Feature Article - Travel - Porto
For many years Porto was this biggish city in northern Portugal, known for the fortified wine and ... many derelict buildings in the centre. In all fairness, that bit has not changed much, one of the most amazing things about the city is still getting slightly pissed when sitting on a wobbly metal chair, at slightly wobbly metal table, sipping red or white Port and looking and the river life go by. Equally, one of the most charming things about the city, are the tall walls of windowless tenant houses, which state is far beyond repairable, but UNESCO would not let them being demolished (thank God for this). However, Porto has evolved greatly over the past decade and now is one of the most lively and vibrant European cities you could imagine.
Historically, it is about defences and Porto. No denial here. So, to do your bit, you simply must get through at least one cellar tour. We recommend starting early, and our favourite is definitely one of the most remotes houses - Grahams. Not only they make one of the best ports, but the views from their terrace are ones you could admire for hours. Then there is also quite a lot of local agencies offering tours down the river Douro, where the grapes are grown and wine is being made. And this as well is one of those thing you might see as touristy, but in reality it truly is a great way to spend a lazy day.
Then there is Casa do Musica, and the musical life of the city. There is so many festivals happening there, everyone surely would find something for themselves - from the amazing Fiesta do Sao Joao, nearly a week long festivities in June, that take parties from stages to streets, park and beaches. There is Primavera Sound, with independent indie and Electronica labels, reggae festival and many many more.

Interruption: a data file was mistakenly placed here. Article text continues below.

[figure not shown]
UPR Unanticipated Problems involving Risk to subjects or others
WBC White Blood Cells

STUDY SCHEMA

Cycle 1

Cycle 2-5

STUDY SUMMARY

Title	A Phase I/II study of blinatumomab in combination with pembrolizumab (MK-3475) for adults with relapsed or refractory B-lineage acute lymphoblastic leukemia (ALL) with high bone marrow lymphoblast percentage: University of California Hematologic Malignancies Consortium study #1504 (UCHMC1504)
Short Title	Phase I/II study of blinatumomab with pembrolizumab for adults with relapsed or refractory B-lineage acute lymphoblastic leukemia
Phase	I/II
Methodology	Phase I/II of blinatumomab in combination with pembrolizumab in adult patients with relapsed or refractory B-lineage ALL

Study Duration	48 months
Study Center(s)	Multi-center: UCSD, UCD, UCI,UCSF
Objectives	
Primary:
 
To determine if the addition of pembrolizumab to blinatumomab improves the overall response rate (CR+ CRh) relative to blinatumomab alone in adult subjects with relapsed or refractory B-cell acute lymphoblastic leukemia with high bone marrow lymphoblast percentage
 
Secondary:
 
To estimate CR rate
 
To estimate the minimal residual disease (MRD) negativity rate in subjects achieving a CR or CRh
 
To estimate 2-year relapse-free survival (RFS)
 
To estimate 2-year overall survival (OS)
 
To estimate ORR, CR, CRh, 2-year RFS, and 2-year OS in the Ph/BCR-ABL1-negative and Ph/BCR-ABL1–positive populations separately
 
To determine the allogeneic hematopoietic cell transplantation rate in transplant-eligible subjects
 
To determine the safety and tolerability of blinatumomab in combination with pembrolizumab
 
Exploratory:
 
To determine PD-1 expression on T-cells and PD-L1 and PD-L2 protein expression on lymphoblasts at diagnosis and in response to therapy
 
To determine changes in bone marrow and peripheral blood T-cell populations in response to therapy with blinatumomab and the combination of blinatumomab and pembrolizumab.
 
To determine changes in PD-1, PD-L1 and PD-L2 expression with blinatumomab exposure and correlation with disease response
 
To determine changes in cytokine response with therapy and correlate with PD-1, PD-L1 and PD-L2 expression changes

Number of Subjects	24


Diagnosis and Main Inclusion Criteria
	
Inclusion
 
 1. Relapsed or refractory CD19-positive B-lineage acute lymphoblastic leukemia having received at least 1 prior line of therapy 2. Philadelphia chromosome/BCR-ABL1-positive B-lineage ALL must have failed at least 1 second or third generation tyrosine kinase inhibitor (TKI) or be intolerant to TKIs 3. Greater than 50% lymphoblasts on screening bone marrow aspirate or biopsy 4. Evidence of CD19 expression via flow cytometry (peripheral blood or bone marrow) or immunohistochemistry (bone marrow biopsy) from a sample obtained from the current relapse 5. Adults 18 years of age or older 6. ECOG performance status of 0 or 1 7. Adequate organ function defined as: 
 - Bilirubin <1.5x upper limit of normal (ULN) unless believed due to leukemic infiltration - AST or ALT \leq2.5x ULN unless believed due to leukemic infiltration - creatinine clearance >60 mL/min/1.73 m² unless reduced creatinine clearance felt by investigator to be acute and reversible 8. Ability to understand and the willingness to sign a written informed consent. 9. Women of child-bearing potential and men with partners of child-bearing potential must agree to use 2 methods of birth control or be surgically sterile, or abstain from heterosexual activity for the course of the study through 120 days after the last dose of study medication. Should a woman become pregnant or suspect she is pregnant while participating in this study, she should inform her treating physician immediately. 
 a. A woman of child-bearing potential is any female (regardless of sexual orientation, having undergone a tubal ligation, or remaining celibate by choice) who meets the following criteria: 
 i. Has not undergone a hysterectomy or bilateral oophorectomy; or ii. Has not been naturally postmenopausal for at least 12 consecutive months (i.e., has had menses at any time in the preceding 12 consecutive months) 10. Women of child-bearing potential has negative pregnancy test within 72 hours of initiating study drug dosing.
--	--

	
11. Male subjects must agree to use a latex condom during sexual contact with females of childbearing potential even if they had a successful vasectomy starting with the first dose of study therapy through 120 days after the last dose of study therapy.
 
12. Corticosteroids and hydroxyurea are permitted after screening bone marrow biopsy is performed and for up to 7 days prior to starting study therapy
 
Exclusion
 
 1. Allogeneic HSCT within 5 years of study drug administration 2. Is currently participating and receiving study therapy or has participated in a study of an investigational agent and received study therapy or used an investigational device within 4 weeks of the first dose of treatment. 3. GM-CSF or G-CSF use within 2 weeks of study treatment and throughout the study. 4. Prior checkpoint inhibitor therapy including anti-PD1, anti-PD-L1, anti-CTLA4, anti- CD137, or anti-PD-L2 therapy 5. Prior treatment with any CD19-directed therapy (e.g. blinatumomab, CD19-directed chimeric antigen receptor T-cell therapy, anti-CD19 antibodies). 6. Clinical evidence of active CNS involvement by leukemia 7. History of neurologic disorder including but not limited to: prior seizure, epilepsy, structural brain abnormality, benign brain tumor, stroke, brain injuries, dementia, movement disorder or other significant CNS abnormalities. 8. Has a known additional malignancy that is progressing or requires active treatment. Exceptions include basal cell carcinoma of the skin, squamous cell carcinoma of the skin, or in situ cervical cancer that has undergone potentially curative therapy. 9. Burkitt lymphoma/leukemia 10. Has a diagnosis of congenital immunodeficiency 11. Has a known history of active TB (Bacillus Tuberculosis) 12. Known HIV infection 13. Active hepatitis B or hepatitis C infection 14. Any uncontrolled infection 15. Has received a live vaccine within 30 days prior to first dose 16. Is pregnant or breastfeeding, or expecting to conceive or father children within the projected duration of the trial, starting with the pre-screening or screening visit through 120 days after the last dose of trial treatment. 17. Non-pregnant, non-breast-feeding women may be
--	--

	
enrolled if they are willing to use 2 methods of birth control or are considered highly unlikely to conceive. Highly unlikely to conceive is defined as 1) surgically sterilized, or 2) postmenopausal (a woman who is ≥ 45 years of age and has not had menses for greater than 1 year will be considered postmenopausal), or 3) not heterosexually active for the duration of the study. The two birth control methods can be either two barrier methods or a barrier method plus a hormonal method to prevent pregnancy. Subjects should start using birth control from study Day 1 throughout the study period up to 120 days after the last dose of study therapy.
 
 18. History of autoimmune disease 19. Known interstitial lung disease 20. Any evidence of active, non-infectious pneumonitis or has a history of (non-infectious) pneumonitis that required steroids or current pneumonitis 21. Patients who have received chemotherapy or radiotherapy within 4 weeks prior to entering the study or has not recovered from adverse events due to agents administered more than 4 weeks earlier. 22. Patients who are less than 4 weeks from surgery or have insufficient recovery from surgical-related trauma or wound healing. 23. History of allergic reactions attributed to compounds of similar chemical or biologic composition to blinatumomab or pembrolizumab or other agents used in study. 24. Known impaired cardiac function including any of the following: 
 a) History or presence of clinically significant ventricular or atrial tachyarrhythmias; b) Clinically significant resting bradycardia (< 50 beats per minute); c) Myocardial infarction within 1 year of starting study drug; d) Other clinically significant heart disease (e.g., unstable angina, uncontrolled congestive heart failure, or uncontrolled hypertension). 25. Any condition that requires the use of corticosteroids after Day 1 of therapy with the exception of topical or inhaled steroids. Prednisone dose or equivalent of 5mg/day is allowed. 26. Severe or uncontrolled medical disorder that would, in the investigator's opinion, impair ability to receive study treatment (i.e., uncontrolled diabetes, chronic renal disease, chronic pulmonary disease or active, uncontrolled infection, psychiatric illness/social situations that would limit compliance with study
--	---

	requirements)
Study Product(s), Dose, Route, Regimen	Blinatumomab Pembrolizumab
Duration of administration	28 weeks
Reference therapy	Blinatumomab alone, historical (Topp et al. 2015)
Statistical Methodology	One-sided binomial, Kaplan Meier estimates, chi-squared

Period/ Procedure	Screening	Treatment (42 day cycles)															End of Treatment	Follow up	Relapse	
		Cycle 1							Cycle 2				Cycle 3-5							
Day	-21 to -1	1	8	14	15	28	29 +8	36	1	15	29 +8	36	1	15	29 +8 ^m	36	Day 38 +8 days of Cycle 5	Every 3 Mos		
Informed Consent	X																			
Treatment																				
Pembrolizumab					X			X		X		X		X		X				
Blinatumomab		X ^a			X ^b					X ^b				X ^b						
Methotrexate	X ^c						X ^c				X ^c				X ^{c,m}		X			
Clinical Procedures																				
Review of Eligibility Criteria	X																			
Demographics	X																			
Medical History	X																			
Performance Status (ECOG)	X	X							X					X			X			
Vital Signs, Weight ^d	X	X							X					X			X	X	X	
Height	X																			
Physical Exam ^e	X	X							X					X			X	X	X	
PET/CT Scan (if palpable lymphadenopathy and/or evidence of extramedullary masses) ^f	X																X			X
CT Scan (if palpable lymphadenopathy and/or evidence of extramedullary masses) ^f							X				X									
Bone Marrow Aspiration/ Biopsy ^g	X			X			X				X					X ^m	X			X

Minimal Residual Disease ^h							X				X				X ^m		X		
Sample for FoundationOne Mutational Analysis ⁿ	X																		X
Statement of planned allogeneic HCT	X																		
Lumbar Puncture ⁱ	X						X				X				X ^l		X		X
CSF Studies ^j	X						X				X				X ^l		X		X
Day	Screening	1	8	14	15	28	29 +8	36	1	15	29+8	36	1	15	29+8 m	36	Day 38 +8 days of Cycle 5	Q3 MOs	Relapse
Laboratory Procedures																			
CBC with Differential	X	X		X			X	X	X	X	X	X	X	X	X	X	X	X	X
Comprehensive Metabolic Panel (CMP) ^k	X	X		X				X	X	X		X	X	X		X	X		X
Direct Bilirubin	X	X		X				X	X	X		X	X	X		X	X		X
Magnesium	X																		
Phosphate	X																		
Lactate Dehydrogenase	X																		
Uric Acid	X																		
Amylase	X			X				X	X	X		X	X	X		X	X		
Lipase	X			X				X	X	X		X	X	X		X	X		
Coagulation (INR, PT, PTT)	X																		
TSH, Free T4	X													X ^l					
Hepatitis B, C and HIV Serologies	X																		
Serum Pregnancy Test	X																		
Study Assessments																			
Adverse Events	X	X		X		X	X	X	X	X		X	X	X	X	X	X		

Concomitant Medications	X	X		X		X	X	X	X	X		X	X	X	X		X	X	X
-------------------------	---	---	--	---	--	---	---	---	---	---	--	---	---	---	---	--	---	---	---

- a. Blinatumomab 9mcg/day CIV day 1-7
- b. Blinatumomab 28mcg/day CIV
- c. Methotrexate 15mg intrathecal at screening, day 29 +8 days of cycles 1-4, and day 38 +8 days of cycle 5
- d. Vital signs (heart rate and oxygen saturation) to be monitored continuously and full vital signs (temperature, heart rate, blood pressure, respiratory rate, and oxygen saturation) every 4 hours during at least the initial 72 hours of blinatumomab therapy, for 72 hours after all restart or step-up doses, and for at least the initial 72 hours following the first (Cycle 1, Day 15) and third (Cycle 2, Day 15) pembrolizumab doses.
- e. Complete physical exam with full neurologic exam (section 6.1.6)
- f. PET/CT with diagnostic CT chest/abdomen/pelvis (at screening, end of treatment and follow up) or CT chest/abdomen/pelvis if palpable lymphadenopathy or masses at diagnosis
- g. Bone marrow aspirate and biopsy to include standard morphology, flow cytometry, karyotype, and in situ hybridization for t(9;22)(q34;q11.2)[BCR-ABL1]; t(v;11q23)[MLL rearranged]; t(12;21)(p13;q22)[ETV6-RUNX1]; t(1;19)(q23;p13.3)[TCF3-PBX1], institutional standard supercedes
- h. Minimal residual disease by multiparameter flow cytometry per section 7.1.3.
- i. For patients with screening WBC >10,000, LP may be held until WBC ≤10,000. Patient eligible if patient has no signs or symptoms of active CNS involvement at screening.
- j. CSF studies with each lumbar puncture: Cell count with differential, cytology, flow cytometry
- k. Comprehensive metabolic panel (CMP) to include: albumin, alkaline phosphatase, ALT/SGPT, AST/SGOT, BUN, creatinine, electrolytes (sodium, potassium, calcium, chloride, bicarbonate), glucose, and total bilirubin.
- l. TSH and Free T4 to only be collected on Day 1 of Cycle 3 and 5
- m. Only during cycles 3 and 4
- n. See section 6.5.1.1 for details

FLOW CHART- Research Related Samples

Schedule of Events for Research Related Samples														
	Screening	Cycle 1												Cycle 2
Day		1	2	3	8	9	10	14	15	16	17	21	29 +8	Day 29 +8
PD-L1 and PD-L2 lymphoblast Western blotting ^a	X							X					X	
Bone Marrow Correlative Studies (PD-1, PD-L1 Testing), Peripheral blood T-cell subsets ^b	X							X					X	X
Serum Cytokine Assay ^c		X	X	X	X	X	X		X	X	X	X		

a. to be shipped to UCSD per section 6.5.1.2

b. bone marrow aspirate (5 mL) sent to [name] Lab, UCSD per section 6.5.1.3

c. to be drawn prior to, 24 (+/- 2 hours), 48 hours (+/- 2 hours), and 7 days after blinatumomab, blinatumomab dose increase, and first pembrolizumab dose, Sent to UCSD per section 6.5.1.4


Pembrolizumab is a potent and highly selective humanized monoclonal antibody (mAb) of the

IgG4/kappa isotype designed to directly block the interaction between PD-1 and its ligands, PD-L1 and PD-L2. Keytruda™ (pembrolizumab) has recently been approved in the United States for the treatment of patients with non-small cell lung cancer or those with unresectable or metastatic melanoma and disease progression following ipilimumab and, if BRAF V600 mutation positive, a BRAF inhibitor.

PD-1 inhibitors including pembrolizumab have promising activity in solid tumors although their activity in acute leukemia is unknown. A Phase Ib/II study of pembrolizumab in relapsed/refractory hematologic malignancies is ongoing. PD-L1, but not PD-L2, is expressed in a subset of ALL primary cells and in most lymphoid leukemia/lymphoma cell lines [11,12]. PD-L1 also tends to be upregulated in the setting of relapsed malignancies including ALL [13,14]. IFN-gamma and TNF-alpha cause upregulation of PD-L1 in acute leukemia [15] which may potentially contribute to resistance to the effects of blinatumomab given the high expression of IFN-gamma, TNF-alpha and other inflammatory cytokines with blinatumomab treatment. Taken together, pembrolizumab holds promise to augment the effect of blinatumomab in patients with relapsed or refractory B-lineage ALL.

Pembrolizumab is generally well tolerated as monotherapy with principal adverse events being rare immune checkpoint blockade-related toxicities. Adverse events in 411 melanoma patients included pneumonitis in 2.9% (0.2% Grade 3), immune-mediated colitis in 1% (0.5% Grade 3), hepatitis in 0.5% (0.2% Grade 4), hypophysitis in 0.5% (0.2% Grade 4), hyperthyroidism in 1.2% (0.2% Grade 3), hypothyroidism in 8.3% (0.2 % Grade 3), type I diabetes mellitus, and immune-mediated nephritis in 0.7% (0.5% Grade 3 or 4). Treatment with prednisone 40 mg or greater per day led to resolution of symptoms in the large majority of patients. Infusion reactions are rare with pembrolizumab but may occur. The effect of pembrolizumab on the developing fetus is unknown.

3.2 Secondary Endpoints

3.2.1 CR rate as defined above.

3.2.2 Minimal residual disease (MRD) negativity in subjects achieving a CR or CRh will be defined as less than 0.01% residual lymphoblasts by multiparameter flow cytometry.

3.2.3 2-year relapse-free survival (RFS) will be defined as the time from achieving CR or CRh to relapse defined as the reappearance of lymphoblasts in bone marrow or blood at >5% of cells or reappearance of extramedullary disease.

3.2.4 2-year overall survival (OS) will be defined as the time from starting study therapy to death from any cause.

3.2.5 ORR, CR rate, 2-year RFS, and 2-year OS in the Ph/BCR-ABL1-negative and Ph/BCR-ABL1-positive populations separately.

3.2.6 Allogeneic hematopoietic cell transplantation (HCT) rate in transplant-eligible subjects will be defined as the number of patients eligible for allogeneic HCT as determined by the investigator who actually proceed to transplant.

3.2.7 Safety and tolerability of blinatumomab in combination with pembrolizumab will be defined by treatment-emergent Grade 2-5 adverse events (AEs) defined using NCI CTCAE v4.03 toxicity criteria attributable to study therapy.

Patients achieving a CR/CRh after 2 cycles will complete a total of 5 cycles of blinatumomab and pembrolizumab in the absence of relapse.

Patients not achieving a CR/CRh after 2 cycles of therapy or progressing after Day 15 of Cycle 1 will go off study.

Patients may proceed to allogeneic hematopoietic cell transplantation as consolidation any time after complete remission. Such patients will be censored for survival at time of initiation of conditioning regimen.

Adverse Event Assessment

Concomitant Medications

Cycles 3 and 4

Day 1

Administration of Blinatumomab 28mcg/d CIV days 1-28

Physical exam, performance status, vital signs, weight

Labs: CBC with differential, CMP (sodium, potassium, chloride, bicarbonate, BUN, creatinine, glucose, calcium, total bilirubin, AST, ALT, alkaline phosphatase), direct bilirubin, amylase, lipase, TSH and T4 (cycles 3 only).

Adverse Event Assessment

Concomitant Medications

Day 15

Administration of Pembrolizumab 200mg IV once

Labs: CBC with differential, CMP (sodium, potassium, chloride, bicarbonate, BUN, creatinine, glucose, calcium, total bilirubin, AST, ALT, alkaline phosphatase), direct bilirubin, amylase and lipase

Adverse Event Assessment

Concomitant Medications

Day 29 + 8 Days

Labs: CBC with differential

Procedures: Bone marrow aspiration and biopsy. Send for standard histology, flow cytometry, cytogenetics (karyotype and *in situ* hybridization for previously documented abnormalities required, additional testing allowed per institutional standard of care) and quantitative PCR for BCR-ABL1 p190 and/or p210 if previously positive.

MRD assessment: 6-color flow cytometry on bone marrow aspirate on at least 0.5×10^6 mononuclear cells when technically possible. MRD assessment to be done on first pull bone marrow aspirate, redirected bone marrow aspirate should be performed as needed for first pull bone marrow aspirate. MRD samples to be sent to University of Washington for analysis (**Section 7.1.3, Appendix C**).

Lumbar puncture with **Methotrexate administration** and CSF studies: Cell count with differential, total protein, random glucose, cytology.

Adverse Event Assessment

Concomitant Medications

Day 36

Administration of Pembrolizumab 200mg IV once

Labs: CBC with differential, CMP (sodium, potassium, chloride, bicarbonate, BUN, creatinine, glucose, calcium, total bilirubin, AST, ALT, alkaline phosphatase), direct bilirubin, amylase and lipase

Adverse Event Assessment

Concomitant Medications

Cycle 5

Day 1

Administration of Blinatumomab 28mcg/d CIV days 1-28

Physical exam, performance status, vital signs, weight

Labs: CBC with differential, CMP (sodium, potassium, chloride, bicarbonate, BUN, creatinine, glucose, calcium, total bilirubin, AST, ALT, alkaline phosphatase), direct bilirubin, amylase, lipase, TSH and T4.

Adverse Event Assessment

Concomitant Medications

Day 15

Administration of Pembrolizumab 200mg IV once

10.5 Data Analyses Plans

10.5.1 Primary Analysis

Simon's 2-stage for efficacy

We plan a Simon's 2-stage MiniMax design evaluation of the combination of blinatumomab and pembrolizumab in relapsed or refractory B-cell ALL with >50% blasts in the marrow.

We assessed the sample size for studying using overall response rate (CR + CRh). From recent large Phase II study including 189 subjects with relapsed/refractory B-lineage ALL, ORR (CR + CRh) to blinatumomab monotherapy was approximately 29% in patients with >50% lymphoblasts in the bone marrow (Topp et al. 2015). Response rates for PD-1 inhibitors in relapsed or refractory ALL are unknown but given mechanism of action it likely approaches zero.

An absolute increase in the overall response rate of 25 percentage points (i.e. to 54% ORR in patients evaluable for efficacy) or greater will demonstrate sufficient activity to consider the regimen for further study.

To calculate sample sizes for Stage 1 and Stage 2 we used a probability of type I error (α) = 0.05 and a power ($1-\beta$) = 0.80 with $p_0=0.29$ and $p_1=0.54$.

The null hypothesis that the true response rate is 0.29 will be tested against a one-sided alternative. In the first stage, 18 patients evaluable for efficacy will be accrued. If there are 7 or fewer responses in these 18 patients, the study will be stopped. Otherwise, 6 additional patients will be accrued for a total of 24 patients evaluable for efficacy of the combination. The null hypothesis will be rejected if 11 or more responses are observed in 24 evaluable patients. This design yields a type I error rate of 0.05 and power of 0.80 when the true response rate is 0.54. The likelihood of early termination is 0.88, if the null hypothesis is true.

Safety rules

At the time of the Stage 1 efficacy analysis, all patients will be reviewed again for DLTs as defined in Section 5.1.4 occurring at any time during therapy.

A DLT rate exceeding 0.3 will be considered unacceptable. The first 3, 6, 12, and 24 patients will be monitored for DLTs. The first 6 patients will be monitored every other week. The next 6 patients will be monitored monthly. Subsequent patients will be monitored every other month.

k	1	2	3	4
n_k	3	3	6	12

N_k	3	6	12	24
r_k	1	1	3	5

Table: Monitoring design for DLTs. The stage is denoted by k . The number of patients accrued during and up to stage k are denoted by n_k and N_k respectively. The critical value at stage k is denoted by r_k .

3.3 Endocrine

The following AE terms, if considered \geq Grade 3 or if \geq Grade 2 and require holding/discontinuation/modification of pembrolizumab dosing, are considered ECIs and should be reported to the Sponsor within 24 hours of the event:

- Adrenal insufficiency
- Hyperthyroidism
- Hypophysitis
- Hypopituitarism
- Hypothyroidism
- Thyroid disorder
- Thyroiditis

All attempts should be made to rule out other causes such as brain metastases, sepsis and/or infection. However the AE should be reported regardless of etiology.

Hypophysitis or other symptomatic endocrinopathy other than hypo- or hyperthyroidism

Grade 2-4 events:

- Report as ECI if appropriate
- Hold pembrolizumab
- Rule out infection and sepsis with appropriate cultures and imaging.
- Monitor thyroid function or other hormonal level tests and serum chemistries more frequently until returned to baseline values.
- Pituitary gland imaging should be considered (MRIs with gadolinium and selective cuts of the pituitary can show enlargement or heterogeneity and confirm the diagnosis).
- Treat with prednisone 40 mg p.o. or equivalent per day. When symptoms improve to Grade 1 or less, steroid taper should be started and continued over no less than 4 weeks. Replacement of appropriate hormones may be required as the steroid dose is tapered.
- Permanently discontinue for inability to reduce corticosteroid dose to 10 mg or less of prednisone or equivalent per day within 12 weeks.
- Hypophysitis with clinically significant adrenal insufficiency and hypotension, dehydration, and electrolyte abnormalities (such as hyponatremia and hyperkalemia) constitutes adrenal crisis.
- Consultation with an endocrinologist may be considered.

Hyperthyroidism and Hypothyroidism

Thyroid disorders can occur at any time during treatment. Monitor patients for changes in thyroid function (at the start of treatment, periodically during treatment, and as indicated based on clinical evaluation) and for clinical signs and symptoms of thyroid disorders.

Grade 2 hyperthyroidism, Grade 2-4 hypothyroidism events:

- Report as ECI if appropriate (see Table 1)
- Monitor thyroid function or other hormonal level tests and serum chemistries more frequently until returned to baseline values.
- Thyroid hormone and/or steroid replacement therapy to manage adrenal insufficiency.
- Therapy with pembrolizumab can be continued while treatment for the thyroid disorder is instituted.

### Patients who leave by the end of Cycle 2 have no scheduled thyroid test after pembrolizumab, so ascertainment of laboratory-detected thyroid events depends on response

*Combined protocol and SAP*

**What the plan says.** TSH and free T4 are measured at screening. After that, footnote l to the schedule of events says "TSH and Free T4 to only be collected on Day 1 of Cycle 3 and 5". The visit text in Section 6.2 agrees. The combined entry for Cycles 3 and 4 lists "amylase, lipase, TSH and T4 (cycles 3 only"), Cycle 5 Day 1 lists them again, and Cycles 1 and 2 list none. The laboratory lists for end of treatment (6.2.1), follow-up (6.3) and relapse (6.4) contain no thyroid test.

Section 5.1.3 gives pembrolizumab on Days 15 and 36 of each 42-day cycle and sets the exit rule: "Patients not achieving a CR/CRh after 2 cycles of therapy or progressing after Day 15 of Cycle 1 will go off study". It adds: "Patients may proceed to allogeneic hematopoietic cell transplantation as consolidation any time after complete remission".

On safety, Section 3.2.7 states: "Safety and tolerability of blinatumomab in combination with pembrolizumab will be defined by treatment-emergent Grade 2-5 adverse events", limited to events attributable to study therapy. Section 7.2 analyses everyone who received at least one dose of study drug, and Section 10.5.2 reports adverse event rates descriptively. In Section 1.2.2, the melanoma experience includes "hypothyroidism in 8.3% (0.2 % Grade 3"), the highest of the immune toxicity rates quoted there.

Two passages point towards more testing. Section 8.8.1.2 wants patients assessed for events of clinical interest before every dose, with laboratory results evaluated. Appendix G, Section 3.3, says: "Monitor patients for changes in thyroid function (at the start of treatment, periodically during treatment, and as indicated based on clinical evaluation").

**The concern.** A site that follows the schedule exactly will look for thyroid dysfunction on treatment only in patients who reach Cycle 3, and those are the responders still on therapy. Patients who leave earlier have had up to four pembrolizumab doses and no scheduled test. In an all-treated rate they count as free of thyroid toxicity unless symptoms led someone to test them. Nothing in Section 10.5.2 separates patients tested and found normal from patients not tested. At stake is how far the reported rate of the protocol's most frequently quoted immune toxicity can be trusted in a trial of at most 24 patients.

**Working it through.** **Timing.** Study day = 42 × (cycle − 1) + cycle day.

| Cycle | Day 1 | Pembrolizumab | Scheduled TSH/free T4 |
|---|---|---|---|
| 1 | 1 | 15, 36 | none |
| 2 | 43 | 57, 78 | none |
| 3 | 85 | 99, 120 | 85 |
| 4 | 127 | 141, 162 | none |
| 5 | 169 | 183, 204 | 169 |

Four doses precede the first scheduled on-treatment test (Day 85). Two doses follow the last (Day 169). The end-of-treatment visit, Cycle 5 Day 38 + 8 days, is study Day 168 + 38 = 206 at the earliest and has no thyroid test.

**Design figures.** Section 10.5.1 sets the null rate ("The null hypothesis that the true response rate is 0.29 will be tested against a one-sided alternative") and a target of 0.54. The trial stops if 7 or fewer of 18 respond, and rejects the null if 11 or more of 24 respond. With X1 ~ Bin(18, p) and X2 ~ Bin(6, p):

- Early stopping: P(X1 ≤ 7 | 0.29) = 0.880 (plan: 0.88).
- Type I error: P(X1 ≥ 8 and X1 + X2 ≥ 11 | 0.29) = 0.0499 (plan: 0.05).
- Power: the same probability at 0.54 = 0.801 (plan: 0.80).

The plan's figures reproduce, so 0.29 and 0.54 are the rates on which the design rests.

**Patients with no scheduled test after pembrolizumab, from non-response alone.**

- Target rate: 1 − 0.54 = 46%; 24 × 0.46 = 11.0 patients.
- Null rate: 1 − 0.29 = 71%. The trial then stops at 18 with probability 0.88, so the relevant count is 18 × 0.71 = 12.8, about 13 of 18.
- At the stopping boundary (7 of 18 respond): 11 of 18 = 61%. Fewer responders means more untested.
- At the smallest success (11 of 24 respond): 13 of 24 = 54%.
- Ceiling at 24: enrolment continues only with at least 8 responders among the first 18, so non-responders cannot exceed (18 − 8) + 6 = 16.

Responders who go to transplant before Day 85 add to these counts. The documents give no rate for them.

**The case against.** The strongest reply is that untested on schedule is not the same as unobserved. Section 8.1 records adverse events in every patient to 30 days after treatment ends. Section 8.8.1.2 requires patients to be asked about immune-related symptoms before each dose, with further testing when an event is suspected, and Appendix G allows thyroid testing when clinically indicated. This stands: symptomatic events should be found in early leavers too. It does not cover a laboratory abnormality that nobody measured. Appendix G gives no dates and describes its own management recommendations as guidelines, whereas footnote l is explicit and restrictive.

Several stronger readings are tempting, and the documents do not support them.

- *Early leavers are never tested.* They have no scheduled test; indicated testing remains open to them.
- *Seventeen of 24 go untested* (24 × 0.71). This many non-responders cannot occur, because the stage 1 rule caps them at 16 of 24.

Food - when Anthony Bourdain came here he ate boiled octopus, and yeah - you can find a decent ‘polpo’ almost everywhere (apart from the tourist traps covered with white table cloths on the riverbanks near the bridge), but Porto has so much more to offer! Now it has Michelin star restaurants, and my favorite place to go for the cheap but fresh and honest food is any small restaurant near the port in Matosinhos. Apart from the rich bean and pork stews (which probably were the ones to inspire the Brazilians), and flame kissed chourico, 355 versions of Bacalhao, fresh sardines from the grill and boiled cabbages, Porto gives you the ultimate night out snack - the Franchesinha - a toasted meaty sandwich, griddled with cheese on top and served with a unique peppery tomato sauce. And finally - a word on pudding, or shall we even say anything? Seriously, we can't really imagine anyone who would plan a trip anywhere in Portugal not knowing about their custard pastries...
Let’s not forget that Porto, unlike Lisbon, is a coastal city, so they have fantastic beaches. Quite a few of them are surfable, but just a short train ride from the amazing train station Porto Sao Bento, there is Miramar. This stunning golden sand beach is famous for the picturesque small chapel, but also it is now the hub for surfers and gives you best imaginable waves ever.
The top touristical things you can’t give a miss, are obviosuly the incredible bridge, designed by no other than Gustav Eiffel, and the old tram ride, which we promise won’t be as crowded as no 18 in Lisbon. You can hang around the Praca da Liberdade, go for a walk along the shore from Jardim do Passeio Alegre and have a lunch in one of the restaurants around Av. Do Brazil.
Stays? There is not that many luxury hotels in Porto, but there are decent boutique hotels, and quite a few traditional quintas (wineries) which now offer Wine and Spa experiences.